Police in Myanmar on Wednesday charged deposed civilian leader Aung San Suu Kyi with illegally importing walkie-talkie radios, according to police documents and her National League for Democracy (NLD) party. The unregistered walkie-talkies, evidently used by Suu Kyi's bodyguards, violate Myanmar's import-export law, police said. She faces up to two years in prison if convicted, The Associated Press reports, though the police said only that she will be detained until Feb. 15 while they investigate.
Police also charged ousted President Win Myint with violating natural disaster management law. Myint, Suu Kyi, and at least dozens of other NLD leaders were rounded up in predawn raids Monday as Myanmar's military seized control in a carefully orchestrated coup. Army chief Min Aung Hlaing, who leads the new military government, said in his junta's first meeting Tuesday that a newly named electoral commission will investigate the military's claims of voter fraud in November's election, which the the NLD won in a landslide.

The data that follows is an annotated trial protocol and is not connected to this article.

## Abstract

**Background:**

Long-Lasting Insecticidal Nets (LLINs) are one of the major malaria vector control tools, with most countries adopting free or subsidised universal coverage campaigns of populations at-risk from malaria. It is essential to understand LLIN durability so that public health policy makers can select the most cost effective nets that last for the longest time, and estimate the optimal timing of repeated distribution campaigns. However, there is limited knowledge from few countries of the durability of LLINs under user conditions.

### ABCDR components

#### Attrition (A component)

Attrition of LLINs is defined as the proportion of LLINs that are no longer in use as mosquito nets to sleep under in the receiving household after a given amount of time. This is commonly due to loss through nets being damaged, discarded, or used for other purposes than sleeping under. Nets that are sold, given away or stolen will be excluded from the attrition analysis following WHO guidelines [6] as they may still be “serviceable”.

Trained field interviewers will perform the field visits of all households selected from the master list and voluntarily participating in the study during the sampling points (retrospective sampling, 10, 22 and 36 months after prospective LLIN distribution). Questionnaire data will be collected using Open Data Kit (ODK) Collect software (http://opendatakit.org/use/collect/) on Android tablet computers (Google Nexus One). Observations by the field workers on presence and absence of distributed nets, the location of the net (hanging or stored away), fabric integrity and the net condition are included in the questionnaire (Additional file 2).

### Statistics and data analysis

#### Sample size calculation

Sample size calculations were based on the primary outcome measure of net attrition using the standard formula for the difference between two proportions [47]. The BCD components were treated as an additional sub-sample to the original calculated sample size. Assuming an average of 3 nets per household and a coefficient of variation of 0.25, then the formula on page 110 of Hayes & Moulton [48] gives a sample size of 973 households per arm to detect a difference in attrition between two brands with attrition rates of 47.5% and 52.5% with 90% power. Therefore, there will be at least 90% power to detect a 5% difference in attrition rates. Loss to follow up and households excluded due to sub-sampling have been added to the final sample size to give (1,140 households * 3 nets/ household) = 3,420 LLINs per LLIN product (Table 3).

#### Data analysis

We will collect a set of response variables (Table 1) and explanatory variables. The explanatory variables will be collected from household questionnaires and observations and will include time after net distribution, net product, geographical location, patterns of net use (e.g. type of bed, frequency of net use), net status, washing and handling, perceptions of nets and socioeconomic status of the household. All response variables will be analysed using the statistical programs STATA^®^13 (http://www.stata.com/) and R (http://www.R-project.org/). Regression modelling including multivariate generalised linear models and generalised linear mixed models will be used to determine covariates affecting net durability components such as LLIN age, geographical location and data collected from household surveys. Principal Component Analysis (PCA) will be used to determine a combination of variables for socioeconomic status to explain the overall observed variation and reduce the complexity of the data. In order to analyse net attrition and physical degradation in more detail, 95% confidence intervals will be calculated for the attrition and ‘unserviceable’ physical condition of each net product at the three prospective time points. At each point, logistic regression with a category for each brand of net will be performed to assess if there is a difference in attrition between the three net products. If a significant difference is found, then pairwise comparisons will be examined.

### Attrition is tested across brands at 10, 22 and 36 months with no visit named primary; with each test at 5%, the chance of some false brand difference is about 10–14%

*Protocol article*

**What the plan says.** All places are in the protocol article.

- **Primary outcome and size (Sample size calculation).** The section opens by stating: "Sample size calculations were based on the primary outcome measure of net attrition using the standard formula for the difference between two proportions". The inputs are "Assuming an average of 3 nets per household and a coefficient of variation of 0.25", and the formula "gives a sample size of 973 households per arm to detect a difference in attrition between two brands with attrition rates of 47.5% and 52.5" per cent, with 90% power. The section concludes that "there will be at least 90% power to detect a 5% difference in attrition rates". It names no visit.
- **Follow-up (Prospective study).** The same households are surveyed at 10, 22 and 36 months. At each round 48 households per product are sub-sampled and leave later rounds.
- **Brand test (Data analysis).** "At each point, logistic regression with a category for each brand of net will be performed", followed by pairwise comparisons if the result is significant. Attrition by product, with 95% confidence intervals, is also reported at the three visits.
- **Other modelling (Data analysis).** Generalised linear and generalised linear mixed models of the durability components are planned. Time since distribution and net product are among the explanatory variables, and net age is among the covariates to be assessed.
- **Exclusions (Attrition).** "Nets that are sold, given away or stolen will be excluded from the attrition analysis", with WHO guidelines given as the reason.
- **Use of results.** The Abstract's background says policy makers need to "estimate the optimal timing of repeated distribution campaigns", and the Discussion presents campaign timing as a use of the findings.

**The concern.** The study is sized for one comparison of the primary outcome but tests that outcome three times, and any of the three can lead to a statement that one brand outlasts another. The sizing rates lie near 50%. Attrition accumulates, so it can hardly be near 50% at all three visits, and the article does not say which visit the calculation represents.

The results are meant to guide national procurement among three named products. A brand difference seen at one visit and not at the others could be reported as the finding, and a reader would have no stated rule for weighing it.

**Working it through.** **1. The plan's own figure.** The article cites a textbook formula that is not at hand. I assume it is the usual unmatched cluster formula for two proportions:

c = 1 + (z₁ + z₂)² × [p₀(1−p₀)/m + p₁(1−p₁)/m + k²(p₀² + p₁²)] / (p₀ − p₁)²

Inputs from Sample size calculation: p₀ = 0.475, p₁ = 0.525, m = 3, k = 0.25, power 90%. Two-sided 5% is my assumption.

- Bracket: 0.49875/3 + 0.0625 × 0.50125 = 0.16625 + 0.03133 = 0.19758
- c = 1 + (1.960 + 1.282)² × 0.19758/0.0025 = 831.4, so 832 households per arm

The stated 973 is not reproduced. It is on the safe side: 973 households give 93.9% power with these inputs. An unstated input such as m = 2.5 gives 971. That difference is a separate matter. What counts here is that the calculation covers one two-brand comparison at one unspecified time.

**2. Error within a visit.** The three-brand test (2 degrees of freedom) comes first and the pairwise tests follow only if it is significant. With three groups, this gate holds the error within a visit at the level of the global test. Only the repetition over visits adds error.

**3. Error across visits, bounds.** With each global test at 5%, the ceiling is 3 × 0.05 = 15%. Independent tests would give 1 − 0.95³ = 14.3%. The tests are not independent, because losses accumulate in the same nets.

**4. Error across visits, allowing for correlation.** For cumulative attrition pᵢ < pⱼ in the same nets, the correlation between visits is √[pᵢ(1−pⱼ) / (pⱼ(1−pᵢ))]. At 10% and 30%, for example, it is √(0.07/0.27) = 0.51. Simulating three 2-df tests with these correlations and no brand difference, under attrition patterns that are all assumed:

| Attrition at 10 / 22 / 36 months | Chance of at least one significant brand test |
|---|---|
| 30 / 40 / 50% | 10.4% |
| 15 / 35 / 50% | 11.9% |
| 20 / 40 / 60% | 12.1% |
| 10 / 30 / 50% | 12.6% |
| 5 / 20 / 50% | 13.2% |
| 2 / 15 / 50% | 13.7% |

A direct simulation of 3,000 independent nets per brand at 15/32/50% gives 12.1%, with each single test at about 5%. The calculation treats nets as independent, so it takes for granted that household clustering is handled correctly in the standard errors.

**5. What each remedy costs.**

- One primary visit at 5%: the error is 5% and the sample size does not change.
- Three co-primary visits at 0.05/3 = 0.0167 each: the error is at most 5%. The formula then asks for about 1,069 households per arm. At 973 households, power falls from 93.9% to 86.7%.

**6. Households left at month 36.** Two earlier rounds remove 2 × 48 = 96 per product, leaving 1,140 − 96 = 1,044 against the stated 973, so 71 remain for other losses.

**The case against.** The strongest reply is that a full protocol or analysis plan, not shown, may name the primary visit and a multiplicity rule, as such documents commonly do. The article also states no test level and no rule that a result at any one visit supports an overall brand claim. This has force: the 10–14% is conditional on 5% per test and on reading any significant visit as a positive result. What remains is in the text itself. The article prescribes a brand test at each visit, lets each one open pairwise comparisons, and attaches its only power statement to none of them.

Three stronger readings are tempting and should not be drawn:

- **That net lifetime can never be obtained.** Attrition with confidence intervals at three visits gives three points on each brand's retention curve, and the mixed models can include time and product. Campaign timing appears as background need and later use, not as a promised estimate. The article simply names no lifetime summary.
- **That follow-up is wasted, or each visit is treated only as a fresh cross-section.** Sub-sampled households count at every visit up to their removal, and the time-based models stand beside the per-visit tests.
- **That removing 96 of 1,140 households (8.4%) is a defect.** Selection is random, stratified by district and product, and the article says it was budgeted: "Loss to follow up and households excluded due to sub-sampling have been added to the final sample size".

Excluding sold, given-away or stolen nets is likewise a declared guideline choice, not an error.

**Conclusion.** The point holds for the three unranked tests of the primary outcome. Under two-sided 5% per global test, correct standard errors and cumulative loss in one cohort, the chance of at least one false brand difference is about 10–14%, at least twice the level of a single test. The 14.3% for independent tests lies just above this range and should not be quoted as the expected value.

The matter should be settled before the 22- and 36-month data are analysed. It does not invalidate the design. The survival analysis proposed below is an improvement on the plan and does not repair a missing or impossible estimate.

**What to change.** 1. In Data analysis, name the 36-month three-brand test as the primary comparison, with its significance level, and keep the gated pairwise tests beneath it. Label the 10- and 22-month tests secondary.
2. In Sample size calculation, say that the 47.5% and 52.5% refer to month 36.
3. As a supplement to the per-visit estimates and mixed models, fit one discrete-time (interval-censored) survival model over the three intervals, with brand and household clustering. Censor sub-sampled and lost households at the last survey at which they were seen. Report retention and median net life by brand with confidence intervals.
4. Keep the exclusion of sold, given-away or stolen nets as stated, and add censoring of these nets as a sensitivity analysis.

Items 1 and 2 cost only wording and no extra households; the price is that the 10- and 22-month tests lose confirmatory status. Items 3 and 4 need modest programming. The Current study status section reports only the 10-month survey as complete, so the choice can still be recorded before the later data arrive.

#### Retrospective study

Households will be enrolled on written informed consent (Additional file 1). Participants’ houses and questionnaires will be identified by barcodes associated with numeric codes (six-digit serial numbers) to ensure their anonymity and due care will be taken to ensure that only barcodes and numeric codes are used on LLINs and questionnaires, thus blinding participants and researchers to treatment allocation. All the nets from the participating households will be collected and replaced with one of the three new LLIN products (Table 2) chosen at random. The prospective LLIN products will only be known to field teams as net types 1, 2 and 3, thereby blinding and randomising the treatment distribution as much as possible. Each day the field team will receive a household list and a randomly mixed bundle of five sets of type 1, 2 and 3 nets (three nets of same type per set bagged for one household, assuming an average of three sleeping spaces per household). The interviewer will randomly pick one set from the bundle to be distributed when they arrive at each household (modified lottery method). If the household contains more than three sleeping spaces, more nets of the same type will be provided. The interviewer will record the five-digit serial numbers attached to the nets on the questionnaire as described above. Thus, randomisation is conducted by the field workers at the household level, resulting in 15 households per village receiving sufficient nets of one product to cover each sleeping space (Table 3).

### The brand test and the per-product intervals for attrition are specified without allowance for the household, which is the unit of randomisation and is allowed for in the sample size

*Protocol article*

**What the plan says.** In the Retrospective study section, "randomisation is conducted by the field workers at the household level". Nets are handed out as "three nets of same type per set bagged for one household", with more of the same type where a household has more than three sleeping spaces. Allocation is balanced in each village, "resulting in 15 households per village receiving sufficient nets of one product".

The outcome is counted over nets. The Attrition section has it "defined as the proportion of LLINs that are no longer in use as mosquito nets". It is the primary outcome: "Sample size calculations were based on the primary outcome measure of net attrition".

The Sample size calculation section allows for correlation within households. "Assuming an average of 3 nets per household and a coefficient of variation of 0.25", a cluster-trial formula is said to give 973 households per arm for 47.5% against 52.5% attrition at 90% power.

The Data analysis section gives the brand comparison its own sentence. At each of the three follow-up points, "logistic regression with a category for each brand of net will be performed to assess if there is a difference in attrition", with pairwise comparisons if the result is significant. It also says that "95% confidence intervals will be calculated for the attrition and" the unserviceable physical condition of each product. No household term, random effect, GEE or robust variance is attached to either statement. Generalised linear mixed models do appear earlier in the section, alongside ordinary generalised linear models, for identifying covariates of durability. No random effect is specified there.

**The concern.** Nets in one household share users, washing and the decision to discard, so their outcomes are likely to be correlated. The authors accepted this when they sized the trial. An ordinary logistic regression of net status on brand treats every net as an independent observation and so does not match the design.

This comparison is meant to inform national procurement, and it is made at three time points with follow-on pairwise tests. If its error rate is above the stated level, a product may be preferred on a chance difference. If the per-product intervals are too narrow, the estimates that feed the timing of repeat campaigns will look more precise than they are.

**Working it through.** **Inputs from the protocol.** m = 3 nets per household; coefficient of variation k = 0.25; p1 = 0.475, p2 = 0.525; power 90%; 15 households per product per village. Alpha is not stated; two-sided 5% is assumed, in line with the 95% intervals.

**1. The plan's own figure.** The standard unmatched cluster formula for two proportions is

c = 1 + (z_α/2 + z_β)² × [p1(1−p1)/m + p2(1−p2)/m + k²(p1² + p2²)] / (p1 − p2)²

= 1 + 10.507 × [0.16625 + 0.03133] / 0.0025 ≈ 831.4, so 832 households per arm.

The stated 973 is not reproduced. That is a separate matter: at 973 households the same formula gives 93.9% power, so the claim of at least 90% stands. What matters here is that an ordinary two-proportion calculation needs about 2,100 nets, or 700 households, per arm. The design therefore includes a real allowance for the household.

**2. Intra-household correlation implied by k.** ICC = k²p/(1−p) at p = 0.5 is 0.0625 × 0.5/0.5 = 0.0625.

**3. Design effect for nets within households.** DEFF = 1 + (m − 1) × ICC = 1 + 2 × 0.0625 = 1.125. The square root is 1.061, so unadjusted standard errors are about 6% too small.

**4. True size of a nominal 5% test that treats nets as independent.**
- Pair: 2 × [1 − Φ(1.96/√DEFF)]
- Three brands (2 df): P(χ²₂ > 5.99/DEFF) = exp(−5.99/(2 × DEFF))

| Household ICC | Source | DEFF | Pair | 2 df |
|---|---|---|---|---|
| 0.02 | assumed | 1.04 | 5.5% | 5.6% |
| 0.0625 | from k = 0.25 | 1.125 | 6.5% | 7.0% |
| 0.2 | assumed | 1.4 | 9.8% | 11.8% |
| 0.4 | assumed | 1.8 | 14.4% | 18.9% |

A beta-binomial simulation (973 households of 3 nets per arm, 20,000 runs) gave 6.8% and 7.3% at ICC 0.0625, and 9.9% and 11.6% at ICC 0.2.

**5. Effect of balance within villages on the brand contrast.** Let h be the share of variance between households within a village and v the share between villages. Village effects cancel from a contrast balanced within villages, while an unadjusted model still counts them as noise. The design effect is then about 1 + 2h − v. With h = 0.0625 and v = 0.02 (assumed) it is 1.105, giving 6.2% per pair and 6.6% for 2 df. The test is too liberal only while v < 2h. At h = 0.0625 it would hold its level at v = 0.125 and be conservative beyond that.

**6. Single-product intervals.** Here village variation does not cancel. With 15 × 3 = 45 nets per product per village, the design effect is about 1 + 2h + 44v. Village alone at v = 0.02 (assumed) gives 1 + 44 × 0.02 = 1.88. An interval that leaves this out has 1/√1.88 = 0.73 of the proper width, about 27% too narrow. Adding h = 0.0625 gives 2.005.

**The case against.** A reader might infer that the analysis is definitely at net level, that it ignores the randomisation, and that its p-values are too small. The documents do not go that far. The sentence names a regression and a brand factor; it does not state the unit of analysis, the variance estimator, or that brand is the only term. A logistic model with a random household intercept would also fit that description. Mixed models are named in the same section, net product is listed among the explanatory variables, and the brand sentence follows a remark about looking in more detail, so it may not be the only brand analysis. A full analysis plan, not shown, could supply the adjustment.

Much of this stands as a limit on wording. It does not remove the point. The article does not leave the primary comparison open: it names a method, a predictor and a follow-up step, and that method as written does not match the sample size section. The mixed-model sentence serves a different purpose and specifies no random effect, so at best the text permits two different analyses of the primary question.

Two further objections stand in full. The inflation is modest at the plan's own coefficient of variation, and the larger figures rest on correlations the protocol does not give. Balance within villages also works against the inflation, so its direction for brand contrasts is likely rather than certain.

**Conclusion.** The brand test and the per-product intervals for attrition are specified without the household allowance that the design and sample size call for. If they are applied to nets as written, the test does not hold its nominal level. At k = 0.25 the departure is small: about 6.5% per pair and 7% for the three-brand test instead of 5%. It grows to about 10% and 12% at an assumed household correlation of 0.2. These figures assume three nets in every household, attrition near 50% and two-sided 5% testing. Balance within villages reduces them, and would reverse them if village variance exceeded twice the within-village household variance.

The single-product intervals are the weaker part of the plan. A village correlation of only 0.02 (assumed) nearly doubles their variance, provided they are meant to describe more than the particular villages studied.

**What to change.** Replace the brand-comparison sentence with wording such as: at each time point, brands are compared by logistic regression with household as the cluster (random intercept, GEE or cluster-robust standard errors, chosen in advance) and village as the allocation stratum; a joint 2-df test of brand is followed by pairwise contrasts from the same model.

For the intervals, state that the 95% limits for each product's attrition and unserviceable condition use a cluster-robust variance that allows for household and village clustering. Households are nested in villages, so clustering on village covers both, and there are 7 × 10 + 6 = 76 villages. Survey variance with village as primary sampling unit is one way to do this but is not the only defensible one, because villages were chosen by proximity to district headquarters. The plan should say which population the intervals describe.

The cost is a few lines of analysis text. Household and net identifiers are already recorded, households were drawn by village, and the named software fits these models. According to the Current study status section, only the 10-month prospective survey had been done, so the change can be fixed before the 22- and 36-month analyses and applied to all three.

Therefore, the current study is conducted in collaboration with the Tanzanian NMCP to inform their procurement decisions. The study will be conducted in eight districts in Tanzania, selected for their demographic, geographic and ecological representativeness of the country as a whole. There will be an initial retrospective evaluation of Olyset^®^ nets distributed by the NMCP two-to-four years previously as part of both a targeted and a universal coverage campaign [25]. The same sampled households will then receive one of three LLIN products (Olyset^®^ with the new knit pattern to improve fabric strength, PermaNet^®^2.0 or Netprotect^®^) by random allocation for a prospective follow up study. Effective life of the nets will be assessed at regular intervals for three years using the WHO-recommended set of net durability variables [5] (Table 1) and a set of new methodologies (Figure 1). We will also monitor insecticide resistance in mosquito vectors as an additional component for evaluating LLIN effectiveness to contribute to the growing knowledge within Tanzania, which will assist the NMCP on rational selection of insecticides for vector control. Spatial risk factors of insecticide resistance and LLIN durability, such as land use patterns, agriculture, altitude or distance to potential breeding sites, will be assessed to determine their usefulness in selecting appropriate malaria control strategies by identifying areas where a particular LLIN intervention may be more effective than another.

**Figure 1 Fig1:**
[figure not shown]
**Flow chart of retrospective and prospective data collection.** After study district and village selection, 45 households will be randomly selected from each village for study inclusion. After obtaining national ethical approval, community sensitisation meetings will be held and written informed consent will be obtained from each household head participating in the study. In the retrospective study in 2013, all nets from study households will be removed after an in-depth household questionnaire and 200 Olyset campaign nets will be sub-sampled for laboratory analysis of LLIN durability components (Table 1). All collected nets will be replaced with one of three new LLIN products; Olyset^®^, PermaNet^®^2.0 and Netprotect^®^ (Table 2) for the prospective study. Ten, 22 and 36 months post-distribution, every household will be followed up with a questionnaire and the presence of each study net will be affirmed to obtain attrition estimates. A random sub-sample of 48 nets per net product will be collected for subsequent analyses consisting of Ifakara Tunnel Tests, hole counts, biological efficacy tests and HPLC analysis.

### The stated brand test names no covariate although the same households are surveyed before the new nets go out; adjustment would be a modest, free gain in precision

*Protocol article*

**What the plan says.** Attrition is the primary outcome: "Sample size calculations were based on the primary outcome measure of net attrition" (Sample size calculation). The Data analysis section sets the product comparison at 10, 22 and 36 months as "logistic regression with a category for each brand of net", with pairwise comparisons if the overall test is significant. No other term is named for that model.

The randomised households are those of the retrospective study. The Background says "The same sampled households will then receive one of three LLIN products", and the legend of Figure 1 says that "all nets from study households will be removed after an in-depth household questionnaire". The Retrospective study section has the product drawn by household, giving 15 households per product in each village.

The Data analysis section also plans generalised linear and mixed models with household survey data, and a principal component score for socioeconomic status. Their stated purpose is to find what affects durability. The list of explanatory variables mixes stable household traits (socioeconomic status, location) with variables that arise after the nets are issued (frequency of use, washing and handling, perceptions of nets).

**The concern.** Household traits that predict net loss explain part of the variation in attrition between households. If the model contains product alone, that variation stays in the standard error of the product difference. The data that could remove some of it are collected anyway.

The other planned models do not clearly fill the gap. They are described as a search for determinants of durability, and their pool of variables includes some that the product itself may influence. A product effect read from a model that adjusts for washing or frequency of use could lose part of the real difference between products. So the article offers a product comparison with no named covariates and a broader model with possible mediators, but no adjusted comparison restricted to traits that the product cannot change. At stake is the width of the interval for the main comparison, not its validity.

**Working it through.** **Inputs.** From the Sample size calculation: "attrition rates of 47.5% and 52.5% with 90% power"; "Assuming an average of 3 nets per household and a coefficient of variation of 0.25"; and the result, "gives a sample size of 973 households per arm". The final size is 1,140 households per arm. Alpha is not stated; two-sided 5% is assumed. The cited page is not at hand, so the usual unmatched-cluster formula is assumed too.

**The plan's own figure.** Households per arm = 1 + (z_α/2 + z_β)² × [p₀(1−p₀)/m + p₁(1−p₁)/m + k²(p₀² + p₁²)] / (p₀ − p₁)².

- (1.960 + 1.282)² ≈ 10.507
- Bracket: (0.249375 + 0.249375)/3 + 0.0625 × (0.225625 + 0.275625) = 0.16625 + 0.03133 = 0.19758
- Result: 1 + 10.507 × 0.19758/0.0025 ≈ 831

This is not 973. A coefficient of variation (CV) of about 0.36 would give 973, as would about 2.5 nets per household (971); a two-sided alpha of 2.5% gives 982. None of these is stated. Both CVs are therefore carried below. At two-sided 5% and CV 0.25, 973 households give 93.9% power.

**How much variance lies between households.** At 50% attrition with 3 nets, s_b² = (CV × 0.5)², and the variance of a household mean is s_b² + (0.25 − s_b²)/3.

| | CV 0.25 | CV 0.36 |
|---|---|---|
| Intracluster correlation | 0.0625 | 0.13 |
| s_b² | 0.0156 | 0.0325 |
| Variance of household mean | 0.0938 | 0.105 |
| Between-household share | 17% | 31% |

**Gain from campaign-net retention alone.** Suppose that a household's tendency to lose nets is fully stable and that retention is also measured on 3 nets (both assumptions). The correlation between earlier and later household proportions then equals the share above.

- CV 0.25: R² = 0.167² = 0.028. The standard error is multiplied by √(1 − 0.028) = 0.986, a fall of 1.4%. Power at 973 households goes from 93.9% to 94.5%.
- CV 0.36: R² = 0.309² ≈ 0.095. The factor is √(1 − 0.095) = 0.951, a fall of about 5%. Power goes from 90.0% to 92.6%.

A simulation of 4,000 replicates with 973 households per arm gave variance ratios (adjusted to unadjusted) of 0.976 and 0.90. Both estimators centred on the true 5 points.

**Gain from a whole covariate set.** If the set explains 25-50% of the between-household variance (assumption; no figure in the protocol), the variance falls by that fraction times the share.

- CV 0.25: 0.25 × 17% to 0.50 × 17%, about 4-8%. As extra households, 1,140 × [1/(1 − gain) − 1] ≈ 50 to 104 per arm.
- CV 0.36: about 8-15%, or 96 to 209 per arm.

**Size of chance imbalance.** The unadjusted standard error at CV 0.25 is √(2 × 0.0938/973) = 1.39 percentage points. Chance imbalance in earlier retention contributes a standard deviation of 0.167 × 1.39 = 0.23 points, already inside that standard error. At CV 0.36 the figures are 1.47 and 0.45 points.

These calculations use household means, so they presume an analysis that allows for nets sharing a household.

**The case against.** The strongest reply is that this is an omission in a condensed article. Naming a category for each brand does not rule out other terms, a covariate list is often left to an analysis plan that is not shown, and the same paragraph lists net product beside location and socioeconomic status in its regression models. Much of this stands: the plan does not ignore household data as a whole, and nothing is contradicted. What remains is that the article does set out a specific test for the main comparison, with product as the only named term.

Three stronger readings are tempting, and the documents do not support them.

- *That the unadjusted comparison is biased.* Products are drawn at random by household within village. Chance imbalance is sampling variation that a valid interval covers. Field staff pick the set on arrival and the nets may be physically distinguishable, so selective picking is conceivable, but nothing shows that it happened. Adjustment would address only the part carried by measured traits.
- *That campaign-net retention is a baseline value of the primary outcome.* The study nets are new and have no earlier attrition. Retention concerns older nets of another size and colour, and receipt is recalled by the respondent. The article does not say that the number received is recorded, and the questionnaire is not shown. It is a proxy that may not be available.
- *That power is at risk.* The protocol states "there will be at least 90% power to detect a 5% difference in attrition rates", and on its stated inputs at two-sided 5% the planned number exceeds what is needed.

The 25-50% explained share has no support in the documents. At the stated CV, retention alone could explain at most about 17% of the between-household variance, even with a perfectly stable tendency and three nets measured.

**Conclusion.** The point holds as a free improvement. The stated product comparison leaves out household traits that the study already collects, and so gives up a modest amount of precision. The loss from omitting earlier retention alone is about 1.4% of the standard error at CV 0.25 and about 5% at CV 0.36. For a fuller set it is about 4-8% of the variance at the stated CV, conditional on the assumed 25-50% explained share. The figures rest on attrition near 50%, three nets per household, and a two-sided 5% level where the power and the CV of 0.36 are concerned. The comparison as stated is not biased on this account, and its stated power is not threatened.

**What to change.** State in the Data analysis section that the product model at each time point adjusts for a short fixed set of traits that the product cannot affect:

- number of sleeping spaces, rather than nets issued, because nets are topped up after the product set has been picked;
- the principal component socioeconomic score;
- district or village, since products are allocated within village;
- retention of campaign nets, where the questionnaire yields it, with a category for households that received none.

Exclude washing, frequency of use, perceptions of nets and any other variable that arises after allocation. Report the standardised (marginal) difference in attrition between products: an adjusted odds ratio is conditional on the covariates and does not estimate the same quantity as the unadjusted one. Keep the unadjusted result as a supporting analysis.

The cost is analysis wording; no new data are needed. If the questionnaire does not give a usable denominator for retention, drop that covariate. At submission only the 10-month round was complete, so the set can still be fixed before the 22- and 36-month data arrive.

President Biden officially declared Myanmar's military takeover a coup on Tuesday, shutting off U.S. aid to the country. And the Group of Seven nations — the U.S., Britain, France, Germany, Japan, Canada, and Italy — condemned the coup Wednesday. "We call upon the military to immediately end the state of emergency, restore power to the democratically elected government, to release all those unjustly detained, and to respect human rights and the rule of law," the G7 said in a statement. "We stand with the people of Myanmar who want to see a democratic future."
The military justified the coup by pointing to its unsubstantiated voter fraud claims, but analysts say it was probably prompted more by the army trying to reassert the control it had for the 50 years before allowing free elections in 2010 — and by the personal amnion of Min Aung Hlaing, CNN reports. "Facing mandatory retirement in a few months, with no route to a civilian leadership role, and amid global calls for him to face criminal charges in The Hague, he was cornered," human rights lawyer Jared Genser argued in a CNN op-ed.